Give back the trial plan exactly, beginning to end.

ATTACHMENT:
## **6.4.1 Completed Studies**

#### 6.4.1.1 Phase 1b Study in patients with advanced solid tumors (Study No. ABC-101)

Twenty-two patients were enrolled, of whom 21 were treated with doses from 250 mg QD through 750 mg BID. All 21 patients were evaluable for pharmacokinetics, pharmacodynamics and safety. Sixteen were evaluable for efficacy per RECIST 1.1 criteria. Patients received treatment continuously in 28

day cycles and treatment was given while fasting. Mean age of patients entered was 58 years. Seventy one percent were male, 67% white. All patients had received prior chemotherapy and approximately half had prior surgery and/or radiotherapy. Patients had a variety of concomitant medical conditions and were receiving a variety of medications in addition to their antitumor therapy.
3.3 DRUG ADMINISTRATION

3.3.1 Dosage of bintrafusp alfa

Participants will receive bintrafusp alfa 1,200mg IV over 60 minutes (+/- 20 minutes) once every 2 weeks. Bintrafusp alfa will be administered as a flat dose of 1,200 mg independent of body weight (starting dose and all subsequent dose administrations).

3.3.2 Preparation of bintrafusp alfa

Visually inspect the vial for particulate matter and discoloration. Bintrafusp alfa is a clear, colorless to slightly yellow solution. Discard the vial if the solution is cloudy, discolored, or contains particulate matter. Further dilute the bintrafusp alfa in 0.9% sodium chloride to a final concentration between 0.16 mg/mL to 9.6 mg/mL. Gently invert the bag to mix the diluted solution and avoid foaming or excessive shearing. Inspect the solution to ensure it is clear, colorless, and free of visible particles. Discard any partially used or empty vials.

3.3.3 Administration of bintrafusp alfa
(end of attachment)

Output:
## **6.4.1 Completed Studies**

#### 6.4.1.1 Phase 1b Study in patients with advanced solid tumors (Study No. ABC-101)

Twenty-two patients were enrolled, of whom 21 were treated with doses from 250 mg QD through 750 mg BID. All 21 patients were evaluable for pharmacokinetics, pharmacodynamics and safety. Sixteen were evaluable for efficacy per RECIST 1.1 criteria. Patients received treatment continuously in 28

day cycles and treatment was given while fasting. Mean age of patients entered was 58 years. Seventy one percent were male, 67% white. All patients had received prior chemotherapy and approximately half had prior surgery and/or radiotherapy. Patients had a variety of concomitant medical conditions and were receiving a variety of medications in addition to their antitumor therapy.
3.3 DRUG ADMINISTRATION

3.3.1 Dosage of bintrafusp alfa

Participants will receive bintrafusp alfa 1,200mg IV over 60 minutes (+/- 20 minutes) once every 2 weeks. Bintrafusp alfa will be administered as a flat dose of 1,200 mg independent of body weight (starting dose and all subsequent dose administrations).

3.3.2 Preparation of bintrafusp alfa

Visually inspect the vial for particulate matter and discoloration. Bintrafusp alfa is a clear, colorless to slightly yellow solution. Discard the vial if the solution is cloudy, discolored, or contains particulate matter. Further dilute the bintrafusp alfa in 0.9% sodium chloride to a final concentration between 0.16 mg/mL to 9.6 mg/mL. Gently invert the bag to mix the diluted solution and avoid foaming or excessive shearing. Inspect the solution to ensure it is clear, colorless, and free of visible particles. Discard any partially used or empty vials.

3.3.3 Administration of bintrafusp alfa